But I had to toss the factory McPherson struts and install aftermarket coil-overs to readjust the alignment on my Celica GT-Four.

    Sure, it's possible to replace "problematic" parts, even on a Ferrari, with aftermarket.
    (Lots of aftermarket stereo and exhaust "mods" for Ferraris.)
    But without replacing major components, when does a Ferrari reach the point where it can no longer be tuned right?

    Some older parts (e.g. turn signal switch on a 308) need to be reproduced by third parties, but are largely plug replaceable.


    Example comparison: Ferrari 328 vs Ferrari California.
    Obviously the California is going to be a higher maintenance car -- but how long can you keep it going?
    I had no qualms about buying a 10 year old 328. (And keeping it another 20 years.)
    But a 10 year old California?

    When does maintenance cost more than the car's worth?

    (Although a "modern problem" for older Ferraris are updating fuel lines to tolerate ethanol. :()
     
  9. EastMemphis

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    Analog fuel injection and electronic ignition are generic systems that have extremely limited computerized components and virtually no proprietary software.

    Look at the herculean effort that 360trev has done to decipher the ECU of the 360 and then take a look at the cars being produced today with dozens of proprietary hardware and software based systems. The future of those cars looks quite bleak. The auto manufacturers are not open sourcing their systems. They are all closed and unique to the vehicle or line of vehicles such that they can never be reproduced.

    Perhaps in the distant future, some team of brainiacs will develop an AI that can decipher and duplicate these complex, interacting systems and create some sort of black box with a generic adapter that can replace failed boxes but for low production vehicles like Ferrari, I seriously doubt it will ever happen.
     
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  10. Solid State

    Solid State F1 Rookie
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    The most modern Ferraris have digital dashboards with flat screen displays. Break a screen on a few year old laptop and they recommend trashing the whole unit. Aside from the mechanical parts unavailability, there's the on-board software and especially the factory diagnostics.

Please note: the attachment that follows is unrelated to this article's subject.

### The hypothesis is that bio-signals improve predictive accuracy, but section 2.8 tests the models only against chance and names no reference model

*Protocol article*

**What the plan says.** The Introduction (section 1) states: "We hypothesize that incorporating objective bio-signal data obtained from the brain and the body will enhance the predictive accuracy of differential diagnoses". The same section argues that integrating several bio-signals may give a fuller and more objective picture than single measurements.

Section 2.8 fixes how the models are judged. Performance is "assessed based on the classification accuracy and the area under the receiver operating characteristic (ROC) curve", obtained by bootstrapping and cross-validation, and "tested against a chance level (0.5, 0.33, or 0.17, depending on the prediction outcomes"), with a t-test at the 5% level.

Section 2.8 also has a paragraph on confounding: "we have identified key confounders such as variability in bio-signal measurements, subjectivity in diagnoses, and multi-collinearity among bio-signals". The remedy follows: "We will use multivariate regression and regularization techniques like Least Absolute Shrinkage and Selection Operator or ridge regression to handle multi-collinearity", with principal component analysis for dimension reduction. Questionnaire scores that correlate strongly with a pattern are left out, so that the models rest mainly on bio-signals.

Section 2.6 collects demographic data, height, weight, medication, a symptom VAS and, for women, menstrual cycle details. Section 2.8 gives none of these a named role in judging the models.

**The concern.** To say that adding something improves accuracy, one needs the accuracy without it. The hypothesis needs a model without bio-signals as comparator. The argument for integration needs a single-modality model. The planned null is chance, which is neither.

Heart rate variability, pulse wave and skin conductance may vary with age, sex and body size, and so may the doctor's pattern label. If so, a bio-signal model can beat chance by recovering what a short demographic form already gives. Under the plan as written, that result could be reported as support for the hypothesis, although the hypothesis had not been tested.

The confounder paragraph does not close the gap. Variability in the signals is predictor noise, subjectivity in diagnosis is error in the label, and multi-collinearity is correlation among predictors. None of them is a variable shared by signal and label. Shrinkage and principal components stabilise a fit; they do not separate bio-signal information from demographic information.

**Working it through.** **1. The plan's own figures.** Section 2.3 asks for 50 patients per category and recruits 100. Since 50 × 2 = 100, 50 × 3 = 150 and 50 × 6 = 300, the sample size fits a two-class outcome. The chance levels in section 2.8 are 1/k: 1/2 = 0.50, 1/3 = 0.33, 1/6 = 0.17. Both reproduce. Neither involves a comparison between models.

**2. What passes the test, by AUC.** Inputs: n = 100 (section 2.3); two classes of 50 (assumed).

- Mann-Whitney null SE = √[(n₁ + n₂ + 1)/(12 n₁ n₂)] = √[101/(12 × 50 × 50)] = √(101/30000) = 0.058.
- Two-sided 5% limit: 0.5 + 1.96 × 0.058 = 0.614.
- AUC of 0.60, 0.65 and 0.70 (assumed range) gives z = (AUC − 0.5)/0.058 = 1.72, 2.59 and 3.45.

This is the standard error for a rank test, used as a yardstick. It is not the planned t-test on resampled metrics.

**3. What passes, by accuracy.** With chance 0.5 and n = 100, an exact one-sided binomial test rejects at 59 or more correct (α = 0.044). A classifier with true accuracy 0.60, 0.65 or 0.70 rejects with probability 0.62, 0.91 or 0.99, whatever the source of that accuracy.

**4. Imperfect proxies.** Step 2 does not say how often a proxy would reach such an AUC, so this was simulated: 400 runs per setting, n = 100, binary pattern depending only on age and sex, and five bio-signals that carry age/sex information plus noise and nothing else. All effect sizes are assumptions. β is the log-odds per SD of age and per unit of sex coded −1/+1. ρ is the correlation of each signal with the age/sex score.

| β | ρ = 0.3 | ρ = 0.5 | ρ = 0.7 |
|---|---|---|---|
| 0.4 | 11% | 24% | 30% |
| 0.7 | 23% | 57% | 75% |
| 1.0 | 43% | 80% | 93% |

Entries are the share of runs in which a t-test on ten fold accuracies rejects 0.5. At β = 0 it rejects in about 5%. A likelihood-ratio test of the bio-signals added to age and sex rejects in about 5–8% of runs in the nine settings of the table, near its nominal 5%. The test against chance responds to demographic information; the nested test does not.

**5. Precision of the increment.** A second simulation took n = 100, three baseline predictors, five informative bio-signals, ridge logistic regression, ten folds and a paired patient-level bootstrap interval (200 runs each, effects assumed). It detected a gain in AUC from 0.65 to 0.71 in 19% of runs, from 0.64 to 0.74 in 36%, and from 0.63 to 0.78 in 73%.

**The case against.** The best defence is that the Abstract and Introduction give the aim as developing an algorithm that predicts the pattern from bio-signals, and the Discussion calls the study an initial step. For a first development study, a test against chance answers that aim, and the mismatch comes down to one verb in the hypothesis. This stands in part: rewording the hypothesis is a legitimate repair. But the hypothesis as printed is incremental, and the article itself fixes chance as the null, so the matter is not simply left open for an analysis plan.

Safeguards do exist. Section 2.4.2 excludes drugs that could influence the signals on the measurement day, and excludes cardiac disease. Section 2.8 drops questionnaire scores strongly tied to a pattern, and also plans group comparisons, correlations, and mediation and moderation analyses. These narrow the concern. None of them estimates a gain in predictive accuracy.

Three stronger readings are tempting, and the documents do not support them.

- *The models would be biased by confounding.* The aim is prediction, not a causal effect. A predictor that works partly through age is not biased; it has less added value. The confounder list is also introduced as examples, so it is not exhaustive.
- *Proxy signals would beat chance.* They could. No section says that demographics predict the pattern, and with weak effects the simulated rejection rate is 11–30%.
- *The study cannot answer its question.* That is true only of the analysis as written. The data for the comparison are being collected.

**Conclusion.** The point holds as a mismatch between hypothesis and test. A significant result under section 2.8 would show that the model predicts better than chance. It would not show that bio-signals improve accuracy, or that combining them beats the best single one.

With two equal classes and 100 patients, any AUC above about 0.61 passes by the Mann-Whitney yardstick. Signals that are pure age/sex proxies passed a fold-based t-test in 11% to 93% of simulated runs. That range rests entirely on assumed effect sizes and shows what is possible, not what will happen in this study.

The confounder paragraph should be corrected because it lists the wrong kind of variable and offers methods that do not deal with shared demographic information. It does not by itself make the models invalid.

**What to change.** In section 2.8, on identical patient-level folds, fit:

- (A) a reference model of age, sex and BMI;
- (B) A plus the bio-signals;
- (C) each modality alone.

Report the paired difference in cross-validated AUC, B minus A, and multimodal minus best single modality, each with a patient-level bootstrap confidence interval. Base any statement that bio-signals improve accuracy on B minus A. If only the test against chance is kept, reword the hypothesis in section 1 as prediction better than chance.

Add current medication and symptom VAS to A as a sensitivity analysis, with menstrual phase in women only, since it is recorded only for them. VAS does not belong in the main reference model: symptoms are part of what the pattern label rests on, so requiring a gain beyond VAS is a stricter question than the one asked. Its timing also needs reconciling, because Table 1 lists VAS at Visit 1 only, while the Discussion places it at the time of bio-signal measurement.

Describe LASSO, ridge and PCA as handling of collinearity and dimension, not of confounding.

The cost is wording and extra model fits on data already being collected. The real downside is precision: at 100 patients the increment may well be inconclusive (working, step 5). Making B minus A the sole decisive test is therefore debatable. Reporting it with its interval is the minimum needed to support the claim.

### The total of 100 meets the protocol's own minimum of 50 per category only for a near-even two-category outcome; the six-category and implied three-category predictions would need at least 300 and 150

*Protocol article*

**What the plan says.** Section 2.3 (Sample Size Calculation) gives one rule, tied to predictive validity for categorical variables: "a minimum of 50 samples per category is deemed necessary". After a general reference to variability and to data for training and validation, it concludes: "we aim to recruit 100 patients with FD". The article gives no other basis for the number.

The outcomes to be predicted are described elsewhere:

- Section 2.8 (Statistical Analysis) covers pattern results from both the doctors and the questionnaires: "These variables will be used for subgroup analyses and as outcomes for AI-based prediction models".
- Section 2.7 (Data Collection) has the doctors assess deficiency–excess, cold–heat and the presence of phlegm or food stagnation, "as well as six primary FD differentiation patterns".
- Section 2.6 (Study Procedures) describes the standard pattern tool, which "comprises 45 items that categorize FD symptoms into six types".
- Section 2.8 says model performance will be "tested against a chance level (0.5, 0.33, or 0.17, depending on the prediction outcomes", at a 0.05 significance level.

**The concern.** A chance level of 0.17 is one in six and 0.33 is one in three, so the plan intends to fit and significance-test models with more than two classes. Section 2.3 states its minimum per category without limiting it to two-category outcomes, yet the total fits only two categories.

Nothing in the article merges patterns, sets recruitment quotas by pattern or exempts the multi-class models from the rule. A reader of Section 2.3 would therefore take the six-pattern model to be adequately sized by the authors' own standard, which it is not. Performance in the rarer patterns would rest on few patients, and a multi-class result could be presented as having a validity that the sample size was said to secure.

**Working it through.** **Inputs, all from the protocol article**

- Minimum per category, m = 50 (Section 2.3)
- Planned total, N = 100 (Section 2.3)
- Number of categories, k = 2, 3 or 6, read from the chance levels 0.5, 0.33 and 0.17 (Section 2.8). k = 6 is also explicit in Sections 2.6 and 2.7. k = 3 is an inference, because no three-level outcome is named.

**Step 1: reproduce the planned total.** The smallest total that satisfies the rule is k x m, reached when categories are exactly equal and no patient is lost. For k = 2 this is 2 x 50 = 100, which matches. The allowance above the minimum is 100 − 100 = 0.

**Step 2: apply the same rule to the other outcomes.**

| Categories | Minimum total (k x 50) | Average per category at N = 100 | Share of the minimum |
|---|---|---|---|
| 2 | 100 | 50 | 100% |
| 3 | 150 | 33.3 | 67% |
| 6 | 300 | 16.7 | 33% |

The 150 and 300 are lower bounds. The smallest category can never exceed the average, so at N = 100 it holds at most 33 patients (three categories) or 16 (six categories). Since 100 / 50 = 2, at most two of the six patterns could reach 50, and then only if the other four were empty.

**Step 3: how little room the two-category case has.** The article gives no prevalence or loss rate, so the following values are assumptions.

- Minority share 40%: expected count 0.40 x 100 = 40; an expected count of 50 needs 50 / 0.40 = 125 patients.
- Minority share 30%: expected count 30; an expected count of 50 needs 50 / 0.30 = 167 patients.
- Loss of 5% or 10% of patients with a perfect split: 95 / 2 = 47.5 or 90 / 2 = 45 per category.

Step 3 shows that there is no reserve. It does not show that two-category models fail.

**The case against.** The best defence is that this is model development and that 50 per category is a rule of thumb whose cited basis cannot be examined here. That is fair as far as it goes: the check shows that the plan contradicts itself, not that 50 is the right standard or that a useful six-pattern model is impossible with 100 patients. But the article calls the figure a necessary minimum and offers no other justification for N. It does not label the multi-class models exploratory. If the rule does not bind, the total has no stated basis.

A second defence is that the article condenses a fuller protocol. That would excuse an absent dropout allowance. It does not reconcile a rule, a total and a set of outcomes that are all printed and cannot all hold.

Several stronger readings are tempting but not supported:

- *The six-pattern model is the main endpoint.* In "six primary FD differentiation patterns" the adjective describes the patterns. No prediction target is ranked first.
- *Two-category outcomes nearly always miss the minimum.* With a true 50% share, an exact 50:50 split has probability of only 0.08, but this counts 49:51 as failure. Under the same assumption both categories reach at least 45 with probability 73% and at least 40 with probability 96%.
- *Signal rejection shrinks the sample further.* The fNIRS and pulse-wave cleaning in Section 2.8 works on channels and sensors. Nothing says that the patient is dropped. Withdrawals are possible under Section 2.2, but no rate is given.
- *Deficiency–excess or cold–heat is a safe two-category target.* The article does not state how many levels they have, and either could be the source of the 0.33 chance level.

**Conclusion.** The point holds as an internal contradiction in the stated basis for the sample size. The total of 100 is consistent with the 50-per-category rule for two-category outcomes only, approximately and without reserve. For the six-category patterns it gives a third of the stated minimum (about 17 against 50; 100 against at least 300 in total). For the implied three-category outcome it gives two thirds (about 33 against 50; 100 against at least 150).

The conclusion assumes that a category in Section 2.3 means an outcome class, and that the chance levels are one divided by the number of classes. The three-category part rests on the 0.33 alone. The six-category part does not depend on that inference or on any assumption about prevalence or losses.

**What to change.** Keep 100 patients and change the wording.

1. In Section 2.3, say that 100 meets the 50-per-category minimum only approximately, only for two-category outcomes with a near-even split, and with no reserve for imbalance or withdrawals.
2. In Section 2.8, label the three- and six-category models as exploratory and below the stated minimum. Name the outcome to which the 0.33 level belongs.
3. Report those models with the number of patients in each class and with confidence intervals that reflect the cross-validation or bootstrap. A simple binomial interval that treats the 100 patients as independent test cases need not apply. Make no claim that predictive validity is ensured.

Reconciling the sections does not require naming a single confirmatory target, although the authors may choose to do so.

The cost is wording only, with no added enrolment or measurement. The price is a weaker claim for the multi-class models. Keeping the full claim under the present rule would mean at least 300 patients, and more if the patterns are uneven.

Today Ferrari hooks up your car to the internet and the factory does the diagnostic and repair approval. If they stop supporting your model (like Window 7 coming Jan 2020) good luck knowing what gadget needs replacing even if there's no spare to replace it. That said, you can extend factory warranty coverage for 15 years now.
     
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  11. tbakowsky

    tbakowsky F1 World Champ
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    Planned obsolescence. Car companies, not matter who they are, need you to keep buying.
     
  12. BMW.SauberF1Team

    BMW.SauberF1Team F1 World Champ

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    I'm sure Ferrari will provide a part for a customer although the cost would prohibit many from going that route. Doesn't Mercedes offer any part for any car they've ever made? It's just pricey...
     
  13. tbakowsky

    tbakowsky F1 World Champ
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    Yes they do..and it is pricey. However, Benz did not build the parts for the fuel the injection systems of the late seventies early 90's cars. Bosch was the supplier. Hardly anything available now. Scrap yards and a very few rebuilders are your only hope. Same goes for the tr and 308/400/412/328 cars. Porsche etc, sad but true.
     
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  14. C50

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    it is a rather sad and unsurprising situation, this whole planned obsolescence and the appliance-ification of cars.
    after the pista, i'm done.
    the next and last car I buy will be analogue.
    (we'll see if i'm true to my word; new shiny things can be so tempting, as can robust A/C)
     
  15. Ingenere

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    The 360/CS community is running into these problems. ECUs are having challenges, but fortunately they are basically $200 units that are used in tens of thousands of Alfas and Fiats. The immobilizer system is junk and fails, causing a multitude of issues.